ALCOHOL: Lib Dem leader calls for 65p per unit minimum price

By Harry Bell

At the start of Alcohol Awareness Week, Scottish Liberal Democrat leader Alex Cole-Hamilton has today called for a 15p increase in the minimum unit price to 65p as he warned that Scottish Government inaction had allowed inflation to erode the impact of the original policy.

A Public Health Scotland report into alcohol sales published in June, showed that in 2019:

  • 24% of all adults reported exceeding the safe weekly drinking guideline of 14 units a week, down from just over a third (34%) in 2003.
  • 1,020 deaths were described as “wholly attributable to alcohol”
  • 23,685 people were admitted to hospital with an alcohol-related diagnosis, with some requiring more than one stay in hospital.

Mr Cole-Hamilton, pictured right,  said:  “Alcohol misuse can wreck lives. Even today we are seeing an average of 20 people per week die due to alcohol misuse. That’s terrible news for individuals, families and communities.

“Experts have suggested that raising the minimum unit price to 65p in line with the original ambition of the policy would cut alcohol misuse and reduce the pressure on our health and justice systems. Once this step has been taken Scottish Liberal Democrats are keen to see the minimum unit price of alcohol linked to inflation so that the value of the policy does not decrease over time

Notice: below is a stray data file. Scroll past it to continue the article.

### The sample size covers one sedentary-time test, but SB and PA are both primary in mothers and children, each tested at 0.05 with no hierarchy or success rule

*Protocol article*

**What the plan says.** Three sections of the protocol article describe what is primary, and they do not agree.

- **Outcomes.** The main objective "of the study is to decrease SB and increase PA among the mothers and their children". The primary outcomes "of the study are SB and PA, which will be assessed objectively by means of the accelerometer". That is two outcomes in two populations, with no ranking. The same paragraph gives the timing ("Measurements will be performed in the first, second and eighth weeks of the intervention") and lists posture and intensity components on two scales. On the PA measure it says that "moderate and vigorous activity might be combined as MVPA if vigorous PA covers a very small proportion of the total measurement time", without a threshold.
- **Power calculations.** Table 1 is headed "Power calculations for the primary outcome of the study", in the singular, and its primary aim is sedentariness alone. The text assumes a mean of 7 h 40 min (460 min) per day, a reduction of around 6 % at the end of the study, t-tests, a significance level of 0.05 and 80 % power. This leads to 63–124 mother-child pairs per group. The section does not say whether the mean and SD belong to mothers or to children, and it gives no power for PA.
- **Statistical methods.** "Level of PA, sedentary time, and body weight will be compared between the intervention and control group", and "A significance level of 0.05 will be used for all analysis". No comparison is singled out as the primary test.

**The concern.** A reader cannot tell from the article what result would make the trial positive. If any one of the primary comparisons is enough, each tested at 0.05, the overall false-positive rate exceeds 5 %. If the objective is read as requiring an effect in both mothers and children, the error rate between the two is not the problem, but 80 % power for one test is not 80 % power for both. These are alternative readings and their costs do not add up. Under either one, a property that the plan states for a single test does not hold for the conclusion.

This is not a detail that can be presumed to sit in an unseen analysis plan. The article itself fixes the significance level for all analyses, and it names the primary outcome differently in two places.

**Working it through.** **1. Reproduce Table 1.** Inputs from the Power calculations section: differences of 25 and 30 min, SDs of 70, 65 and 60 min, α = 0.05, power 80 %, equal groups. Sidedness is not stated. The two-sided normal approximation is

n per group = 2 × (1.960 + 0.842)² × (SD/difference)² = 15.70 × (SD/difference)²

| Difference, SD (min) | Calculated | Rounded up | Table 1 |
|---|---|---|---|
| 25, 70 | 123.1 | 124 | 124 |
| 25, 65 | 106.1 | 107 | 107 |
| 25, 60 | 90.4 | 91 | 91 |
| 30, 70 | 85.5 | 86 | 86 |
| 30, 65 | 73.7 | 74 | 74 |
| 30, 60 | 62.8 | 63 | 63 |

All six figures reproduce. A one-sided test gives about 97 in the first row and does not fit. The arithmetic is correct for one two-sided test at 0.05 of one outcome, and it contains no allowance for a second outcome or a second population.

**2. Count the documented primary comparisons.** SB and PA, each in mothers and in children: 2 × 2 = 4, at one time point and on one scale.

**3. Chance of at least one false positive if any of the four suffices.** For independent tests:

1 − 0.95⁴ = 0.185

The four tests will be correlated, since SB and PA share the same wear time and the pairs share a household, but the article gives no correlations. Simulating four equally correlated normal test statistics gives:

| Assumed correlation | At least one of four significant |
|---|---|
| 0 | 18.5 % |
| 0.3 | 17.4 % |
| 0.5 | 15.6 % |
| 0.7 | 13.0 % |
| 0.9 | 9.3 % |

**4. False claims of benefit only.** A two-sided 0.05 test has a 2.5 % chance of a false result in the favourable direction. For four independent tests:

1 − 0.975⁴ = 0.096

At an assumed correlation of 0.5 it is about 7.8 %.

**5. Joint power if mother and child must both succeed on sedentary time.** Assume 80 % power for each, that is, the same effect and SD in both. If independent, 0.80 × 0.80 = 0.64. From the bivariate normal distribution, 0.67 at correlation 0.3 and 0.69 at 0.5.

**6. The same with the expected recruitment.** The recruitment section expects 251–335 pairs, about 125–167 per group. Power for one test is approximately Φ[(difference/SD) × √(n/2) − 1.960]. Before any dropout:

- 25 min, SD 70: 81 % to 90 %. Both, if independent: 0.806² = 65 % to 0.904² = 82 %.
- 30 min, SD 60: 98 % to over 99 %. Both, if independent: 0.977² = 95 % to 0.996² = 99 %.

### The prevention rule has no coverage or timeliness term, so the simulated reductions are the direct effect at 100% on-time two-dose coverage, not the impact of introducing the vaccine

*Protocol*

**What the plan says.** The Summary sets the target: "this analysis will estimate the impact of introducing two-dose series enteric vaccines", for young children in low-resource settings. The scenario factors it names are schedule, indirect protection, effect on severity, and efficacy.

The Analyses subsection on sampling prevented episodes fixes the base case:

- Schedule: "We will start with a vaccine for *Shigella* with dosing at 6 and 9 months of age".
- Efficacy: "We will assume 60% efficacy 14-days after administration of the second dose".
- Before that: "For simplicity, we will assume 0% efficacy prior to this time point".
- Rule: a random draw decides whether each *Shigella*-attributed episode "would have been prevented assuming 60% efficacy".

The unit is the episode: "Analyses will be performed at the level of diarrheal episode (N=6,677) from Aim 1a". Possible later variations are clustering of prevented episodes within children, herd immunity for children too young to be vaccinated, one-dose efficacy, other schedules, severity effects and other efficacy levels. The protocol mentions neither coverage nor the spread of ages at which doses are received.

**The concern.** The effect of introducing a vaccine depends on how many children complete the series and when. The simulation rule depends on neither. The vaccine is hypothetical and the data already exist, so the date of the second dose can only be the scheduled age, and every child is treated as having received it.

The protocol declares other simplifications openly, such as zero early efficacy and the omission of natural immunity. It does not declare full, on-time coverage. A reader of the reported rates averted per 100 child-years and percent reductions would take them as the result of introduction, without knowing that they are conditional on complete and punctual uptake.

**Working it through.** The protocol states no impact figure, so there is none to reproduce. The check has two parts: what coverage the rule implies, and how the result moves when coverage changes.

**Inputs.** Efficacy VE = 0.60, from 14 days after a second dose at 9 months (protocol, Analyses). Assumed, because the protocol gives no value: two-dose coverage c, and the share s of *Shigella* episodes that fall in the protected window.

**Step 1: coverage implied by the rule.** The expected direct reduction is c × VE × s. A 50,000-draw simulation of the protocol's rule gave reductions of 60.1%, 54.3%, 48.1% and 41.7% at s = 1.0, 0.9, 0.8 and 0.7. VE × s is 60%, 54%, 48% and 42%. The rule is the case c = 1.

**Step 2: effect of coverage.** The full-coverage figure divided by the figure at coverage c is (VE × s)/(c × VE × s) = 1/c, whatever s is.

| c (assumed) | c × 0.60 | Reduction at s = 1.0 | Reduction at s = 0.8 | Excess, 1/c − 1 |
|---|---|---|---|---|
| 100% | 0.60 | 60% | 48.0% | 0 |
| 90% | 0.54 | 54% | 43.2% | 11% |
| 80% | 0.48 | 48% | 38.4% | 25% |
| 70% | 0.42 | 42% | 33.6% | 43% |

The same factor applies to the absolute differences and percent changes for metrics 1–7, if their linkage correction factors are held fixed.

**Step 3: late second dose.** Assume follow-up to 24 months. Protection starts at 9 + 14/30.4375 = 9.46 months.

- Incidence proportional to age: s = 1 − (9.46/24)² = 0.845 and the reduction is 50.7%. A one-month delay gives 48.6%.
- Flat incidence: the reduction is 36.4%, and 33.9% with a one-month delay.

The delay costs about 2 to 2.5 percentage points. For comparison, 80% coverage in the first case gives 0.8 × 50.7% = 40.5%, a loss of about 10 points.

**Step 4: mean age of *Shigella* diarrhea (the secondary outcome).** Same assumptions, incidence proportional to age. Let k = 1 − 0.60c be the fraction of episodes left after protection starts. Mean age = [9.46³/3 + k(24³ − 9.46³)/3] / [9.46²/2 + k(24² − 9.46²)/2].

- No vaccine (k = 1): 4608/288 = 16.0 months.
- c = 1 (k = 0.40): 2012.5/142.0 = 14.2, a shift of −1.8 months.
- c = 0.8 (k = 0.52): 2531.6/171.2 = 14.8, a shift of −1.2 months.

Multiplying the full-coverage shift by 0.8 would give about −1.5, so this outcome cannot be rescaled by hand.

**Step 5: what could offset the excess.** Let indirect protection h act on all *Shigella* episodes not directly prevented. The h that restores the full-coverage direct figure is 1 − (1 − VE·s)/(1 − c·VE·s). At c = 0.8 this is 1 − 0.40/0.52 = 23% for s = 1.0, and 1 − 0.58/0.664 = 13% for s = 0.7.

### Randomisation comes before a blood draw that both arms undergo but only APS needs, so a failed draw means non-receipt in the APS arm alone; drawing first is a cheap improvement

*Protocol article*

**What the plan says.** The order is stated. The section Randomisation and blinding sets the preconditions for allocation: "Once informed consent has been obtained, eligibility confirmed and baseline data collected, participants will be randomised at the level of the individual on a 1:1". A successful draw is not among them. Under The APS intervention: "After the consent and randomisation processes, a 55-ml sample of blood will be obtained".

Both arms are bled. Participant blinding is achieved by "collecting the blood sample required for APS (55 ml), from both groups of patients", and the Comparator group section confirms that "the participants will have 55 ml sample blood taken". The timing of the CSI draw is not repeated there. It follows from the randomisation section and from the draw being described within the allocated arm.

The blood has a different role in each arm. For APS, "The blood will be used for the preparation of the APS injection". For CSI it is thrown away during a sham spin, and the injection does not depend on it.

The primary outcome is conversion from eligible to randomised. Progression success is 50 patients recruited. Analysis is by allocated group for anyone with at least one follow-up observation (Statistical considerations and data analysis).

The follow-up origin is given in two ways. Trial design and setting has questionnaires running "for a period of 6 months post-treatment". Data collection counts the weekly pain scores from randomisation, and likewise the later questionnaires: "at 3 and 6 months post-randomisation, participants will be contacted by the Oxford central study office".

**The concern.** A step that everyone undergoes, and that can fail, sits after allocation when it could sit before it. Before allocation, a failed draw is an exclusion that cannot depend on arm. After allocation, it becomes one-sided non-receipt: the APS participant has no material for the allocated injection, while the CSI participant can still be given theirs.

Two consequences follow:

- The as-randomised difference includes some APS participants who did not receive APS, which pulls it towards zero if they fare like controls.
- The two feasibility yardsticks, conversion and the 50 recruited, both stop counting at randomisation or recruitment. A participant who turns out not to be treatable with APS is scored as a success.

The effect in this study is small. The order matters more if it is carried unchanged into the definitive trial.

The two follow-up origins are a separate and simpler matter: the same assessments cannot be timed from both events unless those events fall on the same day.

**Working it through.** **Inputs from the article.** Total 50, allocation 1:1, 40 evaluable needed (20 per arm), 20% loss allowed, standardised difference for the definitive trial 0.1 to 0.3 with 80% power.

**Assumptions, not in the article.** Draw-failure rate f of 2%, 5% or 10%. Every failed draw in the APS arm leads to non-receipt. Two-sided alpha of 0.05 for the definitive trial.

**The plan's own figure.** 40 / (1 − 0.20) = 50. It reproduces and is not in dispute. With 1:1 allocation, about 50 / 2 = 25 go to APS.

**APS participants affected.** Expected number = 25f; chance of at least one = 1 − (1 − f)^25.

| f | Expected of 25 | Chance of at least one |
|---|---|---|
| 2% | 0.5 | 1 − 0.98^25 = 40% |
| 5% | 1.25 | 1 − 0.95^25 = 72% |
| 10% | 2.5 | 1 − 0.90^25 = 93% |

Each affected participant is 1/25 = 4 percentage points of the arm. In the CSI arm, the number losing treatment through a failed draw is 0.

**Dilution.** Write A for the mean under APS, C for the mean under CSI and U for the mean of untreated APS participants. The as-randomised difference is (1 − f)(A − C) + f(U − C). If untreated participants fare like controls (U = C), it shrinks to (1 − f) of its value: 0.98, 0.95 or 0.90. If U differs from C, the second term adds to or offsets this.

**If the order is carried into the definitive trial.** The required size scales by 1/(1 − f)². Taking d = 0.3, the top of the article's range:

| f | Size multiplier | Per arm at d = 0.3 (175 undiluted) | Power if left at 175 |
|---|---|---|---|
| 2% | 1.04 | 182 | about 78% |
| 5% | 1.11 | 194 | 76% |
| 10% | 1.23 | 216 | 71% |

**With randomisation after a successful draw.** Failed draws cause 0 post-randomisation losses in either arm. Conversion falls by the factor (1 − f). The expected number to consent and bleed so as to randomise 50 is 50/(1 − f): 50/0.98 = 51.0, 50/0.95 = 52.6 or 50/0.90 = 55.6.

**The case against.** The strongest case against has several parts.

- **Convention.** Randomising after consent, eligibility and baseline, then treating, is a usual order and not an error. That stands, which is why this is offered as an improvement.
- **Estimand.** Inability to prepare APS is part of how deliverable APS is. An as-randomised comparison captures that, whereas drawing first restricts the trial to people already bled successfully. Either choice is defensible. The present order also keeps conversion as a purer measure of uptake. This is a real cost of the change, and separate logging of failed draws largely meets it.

“This would send a clear signal about our resolve to win the battle against the bottle. Nicola Sturgeon should come back to Parliament with proposals to take this forward.”

Meanwhile, responding to reports in The Ferret which reveal that environmental protection officers found Scotland to be “way behind” England in solving its sewage spill problem, with Scottish Water presiding over an “unacceptably high” number of leaks.

And that senior SEPA staff are hesitant to review Scottish Water’s operating licences in bulk in case it suggested the watchdog’s enforcement had not been strong enough.

Water courses such as this, the Spardie Linn, are spoiled by sewage discharges into them.

Scottish Liberal Democrat climate emergency spokesperson Liam McArthur MSP said:  “Just days after SNP MPs lambasted the UK Government for voting to allow raw sewage into rivers, it emerges that their Scottish Government has a very smelly problem of its own.  Neither the SNP nor the Conservatives can be trusted with Scotland’s waterways.

“It’s particularly troubling that the environment watchdog’s first concern wasn’t for the health of our streams, rivers and communities but for their own reputation.

“The environment minister should come to Parliament to deliver a statement on what is being done to clear up this sewage leak crisis.”

ENDS

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